• Decomposition: The task of decomposing an existing application into a well-structured OSGi application should not be underestimated. But this is a task you should always work and improve on - even without OSGi.\n\nSubsystems: This term is new to the OSGi specification and was originally introduced by the Springframework team that were working on their OSGi extension Spring Dynamic Modules. Grouping multiple OSGi service (bundles) into larger subsystems is just a job of defining the application architecture.\n\nAcceptance: Even OSGi is present on the market since 1999, it has not that attention that it should have in the Java enterprise ecosystem. Nowadays modern application frameworks like the Eclipse Gemini project (earlier known as Spring Dynamic Modules) shield developers from implementing against OSGi API. Developers can focus on writing business logic in plain Java, probably with their favorite frameworks. On the server side, many JEE server vendors use OSGi inside their application servers but do not offer the runtime to applications. For example JBoss AS and Glassfish are built on OSGi kernels. The Glassfish application server offers the possibility for JEE applications to connect to deployed OSGi bundles, but this is not that OSGi support that is specified. OSGi certified servers like Spring dmServer, Eclipse Virgo, Apache Felix come with great management support, deployment tools, failover logging and other extended features, but do not have these big companies behind and do also not offer that professional enterprise support that big customers want to achieve\n\n
  • JEE Packaging & Assembly vs. OSGi - but what about the Cloud?

    1. 1. OpenWMS.org Technology JEE Packaging & Assembly vs. OSGi - but what about the Cloud?scherrer@openwms.org
    2. 2. Topics • Preface • Get on Stage - with JEE • Problem area JEE • OSGi is the Balm! • Where OSGi fills the Gaps • What does it cost?scherrer@openwms.org
    3. 3. Preface • JEE is a platform specification - not an application framework • JSR-316/EE.8: Assembly & Deploymentscherrer@openwms.org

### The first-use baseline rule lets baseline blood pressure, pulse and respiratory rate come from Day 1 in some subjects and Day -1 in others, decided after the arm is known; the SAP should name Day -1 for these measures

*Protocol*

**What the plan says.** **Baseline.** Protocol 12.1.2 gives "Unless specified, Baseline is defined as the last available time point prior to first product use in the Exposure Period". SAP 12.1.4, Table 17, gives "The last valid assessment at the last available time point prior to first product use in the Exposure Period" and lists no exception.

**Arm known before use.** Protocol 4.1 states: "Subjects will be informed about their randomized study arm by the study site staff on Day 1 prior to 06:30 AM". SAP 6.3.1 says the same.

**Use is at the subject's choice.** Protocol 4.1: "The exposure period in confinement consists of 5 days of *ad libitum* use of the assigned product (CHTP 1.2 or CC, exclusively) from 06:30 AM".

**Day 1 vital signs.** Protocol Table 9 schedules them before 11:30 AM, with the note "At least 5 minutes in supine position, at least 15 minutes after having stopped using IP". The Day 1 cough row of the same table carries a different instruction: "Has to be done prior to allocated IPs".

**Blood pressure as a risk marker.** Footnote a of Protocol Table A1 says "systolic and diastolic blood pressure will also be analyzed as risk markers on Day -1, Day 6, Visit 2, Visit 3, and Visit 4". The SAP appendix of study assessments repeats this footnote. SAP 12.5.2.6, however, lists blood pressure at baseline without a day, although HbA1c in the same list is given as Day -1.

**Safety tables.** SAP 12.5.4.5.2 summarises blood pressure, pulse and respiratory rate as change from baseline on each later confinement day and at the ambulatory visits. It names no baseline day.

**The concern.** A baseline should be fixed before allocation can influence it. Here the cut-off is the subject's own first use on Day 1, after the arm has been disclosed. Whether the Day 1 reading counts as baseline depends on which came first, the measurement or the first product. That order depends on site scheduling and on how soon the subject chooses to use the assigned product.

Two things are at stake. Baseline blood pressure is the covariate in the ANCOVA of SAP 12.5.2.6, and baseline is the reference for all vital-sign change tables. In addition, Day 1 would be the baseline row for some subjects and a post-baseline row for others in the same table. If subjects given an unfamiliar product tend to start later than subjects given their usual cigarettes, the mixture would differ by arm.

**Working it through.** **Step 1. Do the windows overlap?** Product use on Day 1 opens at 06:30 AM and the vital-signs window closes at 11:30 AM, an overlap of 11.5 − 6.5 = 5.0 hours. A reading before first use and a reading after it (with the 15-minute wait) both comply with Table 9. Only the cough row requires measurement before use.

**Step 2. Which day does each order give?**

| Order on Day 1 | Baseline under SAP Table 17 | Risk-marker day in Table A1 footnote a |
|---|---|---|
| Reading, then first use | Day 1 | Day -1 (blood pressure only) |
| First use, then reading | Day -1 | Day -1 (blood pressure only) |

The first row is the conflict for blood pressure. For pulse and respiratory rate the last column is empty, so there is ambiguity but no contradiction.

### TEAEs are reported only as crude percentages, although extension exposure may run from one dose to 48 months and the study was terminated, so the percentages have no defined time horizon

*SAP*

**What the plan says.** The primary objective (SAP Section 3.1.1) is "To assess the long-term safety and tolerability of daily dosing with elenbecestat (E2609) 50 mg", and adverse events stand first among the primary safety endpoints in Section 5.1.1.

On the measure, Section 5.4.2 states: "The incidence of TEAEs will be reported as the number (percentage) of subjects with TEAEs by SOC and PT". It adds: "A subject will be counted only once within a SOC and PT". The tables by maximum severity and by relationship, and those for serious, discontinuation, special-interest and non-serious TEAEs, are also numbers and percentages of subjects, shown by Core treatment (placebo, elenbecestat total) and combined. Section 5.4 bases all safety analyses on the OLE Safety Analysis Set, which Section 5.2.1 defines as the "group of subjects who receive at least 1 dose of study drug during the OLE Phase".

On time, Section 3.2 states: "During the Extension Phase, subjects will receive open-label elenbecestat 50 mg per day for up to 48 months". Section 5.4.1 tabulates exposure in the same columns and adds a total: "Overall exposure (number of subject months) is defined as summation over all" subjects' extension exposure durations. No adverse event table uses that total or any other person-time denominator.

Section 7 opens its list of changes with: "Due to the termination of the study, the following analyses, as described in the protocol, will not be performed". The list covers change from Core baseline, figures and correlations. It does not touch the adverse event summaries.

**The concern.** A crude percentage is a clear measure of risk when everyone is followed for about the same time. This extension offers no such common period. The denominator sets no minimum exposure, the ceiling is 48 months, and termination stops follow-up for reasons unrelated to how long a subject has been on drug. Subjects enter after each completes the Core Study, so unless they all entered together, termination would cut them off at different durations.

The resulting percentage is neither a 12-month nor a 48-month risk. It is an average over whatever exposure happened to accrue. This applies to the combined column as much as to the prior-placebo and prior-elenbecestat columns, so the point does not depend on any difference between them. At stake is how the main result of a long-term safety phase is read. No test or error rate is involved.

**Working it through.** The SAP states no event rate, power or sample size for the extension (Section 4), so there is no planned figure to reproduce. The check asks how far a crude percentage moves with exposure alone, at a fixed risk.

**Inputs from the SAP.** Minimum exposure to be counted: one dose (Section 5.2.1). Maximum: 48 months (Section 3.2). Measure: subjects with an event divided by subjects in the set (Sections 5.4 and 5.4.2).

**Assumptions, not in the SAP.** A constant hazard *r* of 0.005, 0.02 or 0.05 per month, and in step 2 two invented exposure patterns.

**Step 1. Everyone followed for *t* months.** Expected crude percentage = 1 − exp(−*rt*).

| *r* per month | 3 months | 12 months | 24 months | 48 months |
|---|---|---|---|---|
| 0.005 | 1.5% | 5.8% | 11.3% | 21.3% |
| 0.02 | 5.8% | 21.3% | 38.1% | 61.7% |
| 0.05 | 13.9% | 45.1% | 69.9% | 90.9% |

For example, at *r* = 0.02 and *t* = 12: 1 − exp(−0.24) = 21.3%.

4. 4. Get on Stage - with JEE • Packaging Types • Package Visibility • Versioning } Maintainabilityscherrer@openwms.org
    5. 5. Problem area JEE • Packaging Types ‣ Monolithic single unit deployment ‣ Classloader interferencesscherrer@openwms.org
    6. 6. Problem area JEE • Visibility ‣ The missing types in Java • Versioning ‣ Fixed versions + rangesscherrer@openwms.org
    7. 7. Problem area JEE • Location transparency ‣ Service Binding, Protocols, Nodes • Elastic Cloud Services? • Dynamic Service Availability • Granularity - µSOAscherrer@openwms.org
    8. 8. OSGi is the Balm! • OSGi targets to build modularized applications with • OSGi also defines a stack of application services • OSGi addresses NFR like Manageability, Availability, Scalability, ...scherrer@openwms.org
    9. 9. OSGi is the Balm! • Your application does actually not know that it runs on OSGi! ‣ Deployment transparency • Consumers don’t care about service availability at all (damping) ‣ Tolerance towards Availabilityscherrer@openwms.org
    10. 10. OSGi fills the Gaps • Types of Packaging • Package Visibility + Versioning • Clearly defined Classloaders • Location Transparencyscherrer@openwms.org
    11. 11. OSGi fills the Gaps • Service Availability • Granularityscherrer@openwms.org
    12. 12. What does it cost? • Decompose your Ghosts • Define Component Maps (Subsystems) • OSGi still lacks on Acceptancescherrer@openwms.org